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Part A shows antibody neutralization. Antibodies coat the surface of a virus or toxic protein, such as the diphtheria toxin, and prevent them from binding to their target. Part B shows opsonization, a process by which a pathogen coated with antigens is consumed by a macrophage or neutrophil. Part C shows complement activation. Antibodies attached to the surface of a pathogen cell activate the complement system. Pores are formed in the cell membrane, destroying the cell.
Antibodies may inhibit infection by (a) preventing the antigen from binding its target, (b) tagging a pathogen for destruction by macrophages or neutrophils, or (c) activating the complement cascade.

Antibodies also mark pathogens for destruction by phagocytic cells, such as macrophages or neutrophils, because phagocytic cells are highly attracted to macromolecules complexed with antibodies. Phagocytic enhancement by antibodies is called opsonization. In a process called complement fixation, IgM and IgG in serum bind to antigens and provide docking sites onto which sequential complement proteins can bind. The combination of antibodies and complement enhances opsonization even further and promotes rapid clearing of pathogens.

Affinity, avidity, and cross reactivity

Not all antibodies bind with the same strength, specificity, and stability. In fact, antibodies exhibit different affinities (attraction) depending on the molecular complementarity between antigen and antibody molecules, as illustrated in [link] . An antibody with a higher affinity for a particular antigen would bind more strongly and stably, and thus would be expected to present a more challenging defense against the pathogen corresponding to the specific antigen.

Part A compares affinity and avidity. Affinity refers to the strength of a single antibody–antigen interaction. Each IgG antigen-binding site typically has high affinity for its target. Avidity refers to the strength of all interactions combined, IgM typically has low affinity antigen binding sites, but there are ten of them so avidity is high. Part B describes cross reactivity, a situation in which an antibody reacts with two different epitopes.
(a) Affinity refers to the strength of single interaction between antigen and antibody, while avidity refers to the strength of all interactions combined. (b) An antibody may cross react with different epitopes.

The term avidity    describes binding by antibody classes that are secreted as joined, multivalent structures (such as IgM and IgA). Although avidity measures the strength of binding, just as affinity does, the avidity is not simply the sum of the affinities of the antibodies in a multimeric structure. The avidity depends on the number of identical binding sites on the antigen being detected, as well as other physical and chemical factors. Typically, multimeric antibodies, such as pentameric IgM, are classified as having lower affinity than monomeric antibodies, but high avidity. Essentially, the fact that multimeric antibodies can bind many antigens simultaneously balances their slightly lower binding strength for each antibody/antigen interaction.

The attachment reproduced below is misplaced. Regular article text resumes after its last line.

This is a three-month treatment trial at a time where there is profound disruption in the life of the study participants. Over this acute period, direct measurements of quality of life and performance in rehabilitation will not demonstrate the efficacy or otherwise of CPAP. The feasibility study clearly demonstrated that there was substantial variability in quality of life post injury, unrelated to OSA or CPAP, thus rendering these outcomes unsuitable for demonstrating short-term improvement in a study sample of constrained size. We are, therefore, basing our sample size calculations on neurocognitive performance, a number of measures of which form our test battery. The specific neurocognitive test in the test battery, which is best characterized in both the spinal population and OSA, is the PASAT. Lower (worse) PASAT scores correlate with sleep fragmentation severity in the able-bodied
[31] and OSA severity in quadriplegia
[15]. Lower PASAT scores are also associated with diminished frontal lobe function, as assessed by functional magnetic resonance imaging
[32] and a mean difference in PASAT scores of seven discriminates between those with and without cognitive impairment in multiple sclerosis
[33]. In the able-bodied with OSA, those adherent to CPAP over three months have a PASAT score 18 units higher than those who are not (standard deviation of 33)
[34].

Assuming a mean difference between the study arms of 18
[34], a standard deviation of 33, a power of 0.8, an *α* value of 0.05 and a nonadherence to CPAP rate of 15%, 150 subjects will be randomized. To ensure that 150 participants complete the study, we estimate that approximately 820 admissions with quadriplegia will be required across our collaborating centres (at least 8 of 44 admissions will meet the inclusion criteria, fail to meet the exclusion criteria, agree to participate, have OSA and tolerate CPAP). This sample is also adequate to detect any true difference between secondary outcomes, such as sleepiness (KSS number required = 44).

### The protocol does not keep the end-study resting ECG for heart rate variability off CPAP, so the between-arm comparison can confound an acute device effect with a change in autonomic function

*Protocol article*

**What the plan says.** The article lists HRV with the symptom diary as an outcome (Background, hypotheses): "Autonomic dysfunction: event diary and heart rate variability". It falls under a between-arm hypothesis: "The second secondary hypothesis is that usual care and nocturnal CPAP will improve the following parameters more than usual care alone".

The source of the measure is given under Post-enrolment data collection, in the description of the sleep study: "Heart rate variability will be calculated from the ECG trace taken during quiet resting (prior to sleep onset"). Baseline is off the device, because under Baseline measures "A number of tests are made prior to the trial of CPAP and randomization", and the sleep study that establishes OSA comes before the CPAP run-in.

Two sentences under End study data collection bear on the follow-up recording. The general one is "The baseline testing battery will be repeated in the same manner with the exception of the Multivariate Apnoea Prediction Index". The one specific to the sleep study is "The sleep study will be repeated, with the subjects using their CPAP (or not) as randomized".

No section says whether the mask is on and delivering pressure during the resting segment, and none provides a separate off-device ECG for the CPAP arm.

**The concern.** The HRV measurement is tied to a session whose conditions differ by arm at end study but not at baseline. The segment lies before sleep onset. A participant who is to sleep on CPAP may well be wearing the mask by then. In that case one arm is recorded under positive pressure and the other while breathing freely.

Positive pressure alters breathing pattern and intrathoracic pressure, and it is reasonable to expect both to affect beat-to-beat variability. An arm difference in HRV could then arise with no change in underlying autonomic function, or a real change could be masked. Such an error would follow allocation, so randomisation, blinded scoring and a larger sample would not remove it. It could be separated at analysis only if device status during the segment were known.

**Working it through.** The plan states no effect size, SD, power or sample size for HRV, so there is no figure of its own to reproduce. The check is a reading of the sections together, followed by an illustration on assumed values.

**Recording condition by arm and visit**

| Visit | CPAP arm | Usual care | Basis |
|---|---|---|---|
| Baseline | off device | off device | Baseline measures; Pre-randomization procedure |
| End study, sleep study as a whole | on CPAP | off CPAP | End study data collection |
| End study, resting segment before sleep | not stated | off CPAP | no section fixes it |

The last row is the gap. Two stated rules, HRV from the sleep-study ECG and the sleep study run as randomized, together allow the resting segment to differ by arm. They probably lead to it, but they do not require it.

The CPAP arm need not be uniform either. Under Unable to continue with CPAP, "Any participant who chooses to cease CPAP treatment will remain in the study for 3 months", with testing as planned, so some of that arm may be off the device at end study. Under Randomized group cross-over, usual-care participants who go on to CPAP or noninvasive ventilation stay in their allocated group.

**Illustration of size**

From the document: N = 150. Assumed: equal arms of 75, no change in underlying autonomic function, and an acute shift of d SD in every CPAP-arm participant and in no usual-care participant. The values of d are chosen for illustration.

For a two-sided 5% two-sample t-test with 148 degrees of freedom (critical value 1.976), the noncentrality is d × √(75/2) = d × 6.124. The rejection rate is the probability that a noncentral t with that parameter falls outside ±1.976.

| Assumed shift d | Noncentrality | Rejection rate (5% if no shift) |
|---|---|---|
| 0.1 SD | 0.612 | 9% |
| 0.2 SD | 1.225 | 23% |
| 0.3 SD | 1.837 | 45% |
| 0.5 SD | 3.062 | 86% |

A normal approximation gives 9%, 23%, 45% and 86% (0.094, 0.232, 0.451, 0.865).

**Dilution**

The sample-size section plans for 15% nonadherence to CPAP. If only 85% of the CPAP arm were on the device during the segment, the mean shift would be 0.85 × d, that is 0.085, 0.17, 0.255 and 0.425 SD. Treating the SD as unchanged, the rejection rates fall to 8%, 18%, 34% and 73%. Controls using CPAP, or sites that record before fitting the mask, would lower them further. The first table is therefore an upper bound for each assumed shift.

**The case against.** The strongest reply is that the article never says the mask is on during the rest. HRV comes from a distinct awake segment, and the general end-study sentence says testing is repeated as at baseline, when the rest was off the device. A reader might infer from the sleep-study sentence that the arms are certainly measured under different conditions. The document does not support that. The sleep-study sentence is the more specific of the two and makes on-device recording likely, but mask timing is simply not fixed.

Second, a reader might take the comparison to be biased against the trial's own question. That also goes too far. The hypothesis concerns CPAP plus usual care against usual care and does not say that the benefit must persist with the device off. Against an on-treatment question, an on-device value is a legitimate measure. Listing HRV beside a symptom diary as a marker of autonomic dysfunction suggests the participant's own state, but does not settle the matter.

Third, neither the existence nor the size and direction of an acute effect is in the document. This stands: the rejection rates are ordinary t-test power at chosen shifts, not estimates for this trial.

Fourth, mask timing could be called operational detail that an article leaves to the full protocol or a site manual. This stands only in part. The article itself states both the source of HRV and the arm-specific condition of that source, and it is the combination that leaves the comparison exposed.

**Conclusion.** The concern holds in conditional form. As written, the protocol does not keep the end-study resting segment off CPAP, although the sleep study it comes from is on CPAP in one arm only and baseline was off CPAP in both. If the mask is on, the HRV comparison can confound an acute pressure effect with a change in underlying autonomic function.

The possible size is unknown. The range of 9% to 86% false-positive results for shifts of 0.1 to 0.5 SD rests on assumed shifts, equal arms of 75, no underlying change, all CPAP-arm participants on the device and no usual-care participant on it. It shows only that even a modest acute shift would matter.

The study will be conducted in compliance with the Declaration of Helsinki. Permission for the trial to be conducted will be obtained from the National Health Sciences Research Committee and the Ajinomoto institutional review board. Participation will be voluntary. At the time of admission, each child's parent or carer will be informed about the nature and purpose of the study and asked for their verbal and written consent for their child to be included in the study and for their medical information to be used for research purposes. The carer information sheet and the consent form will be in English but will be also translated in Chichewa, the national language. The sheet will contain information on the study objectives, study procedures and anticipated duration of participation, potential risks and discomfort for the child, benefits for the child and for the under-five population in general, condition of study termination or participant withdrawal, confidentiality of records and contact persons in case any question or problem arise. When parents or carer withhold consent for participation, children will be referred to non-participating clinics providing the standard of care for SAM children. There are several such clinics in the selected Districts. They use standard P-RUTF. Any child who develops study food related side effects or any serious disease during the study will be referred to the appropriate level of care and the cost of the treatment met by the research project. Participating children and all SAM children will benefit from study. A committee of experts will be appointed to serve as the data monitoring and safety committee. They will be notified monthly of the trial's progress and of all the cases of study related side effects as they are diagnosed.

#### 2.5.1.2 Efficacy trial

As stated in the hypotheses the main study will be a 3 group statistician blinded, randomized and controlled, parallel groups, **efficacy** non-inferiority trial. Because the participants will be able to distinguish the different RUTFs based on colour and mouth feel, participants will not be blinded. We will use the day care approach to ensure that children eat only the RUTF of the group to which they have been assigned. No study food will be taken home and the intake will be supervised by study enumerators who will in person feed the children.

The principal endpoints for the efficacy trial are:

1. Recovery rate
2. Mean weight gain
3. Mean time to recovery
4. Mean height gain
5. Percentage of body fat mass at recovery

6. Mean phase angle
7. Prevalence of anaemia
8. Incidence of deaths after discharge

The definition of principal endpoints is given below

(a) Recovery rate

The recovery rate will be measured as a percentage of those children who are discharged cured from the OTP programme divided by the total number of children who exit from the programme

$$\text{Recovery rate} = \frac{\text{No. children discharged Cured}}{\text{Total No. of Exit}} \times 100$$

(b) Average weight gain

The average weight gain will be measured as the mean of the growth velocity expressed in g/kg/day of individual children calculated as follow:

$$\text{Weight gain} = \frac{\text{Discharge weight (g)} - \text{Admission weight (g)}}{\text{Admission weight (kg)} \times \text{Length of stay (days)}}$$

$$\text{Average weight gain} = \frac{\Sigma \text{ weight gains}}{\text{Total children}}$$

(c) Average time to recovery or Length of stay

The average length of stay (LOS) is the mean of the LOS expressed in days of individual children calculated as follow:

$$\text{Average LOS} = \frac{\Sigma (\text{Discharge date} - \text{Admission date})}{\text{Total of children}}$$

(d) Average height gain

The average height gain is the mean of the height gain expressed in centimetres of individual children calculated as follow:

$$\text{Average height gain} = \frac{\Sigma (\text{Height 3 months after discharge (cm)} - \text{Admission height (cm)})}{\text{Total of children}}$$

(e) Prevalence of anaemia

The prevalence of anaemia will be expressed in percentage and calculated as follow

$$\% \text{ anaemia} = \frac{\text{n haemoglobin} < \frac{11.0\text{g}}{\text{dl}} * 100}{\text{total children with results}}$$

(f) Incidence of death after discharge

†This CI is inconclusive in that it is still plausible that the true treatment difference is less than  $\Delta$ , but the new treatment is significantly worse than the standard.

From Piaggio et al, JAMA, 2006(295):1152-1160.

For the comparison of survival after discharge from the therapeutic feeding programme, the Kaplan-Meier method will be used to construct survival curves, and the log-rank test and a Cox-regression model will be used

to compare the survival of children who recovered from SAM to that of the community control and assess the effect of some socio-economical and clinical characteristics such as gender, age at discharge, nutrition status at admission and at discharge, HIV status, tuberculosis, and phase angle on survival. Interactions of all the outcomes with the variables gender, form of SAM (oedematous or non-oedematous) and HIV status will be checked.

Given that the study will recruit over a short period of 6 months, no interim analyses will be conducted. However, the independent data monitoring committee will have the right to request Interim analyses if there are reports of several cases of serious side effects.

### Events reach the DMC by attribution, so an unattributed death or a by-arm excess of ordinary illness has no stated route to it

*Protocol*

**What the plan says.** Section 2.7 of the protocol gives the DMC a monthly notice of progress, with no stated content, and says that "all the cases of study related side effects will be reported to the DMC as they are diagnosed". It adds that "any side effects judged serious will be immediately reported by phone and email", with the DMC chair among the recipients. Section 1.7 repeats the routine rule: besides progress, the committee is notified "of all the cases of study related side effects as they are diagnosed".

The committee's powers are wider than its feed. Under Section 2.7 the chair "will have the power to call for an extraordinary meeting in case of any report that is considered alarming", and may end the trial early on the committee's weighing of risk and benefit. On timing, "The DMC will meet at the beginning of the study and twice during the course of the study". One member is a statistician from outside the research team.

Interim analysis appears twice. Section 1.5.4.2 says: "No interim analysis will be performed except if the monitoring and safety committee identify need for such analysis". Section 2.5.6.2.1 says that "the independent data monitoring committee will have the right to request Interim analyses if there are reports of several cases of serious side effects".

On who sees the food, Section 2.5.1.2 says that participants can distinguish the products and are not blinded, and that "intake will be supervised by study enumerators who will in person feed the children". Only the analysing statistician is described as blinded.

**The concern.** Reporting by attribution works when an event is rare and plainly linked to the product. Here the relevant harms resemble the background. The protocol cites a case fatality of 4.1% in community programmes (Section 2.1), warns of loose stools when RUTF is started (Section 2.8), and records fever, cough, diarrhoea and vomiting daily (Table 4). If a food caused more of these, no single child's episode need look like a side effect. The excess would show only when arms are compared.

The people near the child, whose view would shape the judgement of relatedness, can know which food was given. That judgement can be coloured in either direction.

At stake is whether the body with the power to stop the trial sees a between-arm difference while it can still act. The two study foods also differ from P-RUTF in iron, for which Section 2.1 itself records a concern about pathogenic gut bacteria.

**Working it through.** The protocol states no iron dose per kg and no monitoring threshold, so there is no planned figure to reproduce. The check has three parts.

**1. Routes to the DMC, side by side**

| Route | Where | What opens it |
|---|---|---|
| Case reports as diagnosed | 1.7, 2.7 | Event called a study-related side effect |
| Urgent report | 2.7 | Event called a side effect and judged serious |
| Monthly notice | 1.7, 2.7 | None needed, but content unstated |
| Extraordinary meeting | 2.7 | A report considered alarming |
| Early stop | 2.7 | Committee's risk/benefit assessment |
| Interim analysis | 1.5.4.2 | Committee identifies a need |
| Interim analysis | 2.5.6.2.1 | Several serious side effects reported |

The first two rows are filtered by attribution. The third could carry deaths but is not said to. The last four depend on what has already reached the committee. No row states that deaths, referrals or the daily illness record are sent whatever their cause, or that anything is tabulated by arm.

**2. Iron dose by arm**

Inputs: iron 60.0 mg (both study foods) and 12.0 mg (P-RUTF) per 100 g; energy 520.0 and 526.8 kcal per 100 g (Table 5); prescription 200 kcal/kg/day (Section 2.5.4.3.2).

Antibodies secreted after binding to one epitope on an antigen may exhibit cross reactivity for the same or similar epitopes on different antigens. Because an epitope corresponds to such a small region (the surface area of about four to six amino acids), it is possible for different macromolecules to exhibit the same molecular identities and orientations over short regions. Cross reactivity describes when an antibody binds not to the antigen that elicited its synthesis and secretion, but to a different antigen.

Cross reactivity can be beneficial if an individual develops immunity to several related pathogens despite having only been exposed to or vaccinated against one of them. For instance, antibody cross reactivity may occur against the similar surface structures of various Gram-negative bacteria. Conversely, antibodies raised against pathogenic molecular components that resemble self molecules may incorrectly mark host cells for destruction and cause autoimmune damage. Patients who develop systemic lupus erythematosus (SLE) commonly exhibit antibodies that react with their own DNA. These antibodies may have been initially raised against the nucleic acid of microorganisms but later cross-reacted with self-antigens. This phenomenon is also called molecular mimicry.

Antibodies of the mucosal immune system

Antibodies synthesized by the mucosal immune system include IgA and IgM. Activated B cells differentiate into mucosal plasma cells that synthesize and secrete dimeric IgA, and to a lesser extent, pentameric IgM. Secreted IgA is abundant in tears, saliva, breast milk, and in secretions of the gastrointestinal and respiratory tracts. Antibody secretion results in a local humoral response at epithelial surfaces and prevents infection of the mucosa by binding and neutralizing pathogens.

Section summary

Antibodies (immunoglobulins) are the molecules secreted from plasma cells that mediate the humoral immune response. There are five antibody classes; an antibody's class determines its mechanism of action and production site but does not control its binding specificity. Antibodies bind antigens via variable domains and can either neutralize pathogens or mark them for phagocytosis or activate the complement cascade.

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Source:  OpenStax, Biology. OpenStax CNX. Feb 29, 2016 Download for free at http://cnx.org/content/col11448/1.10
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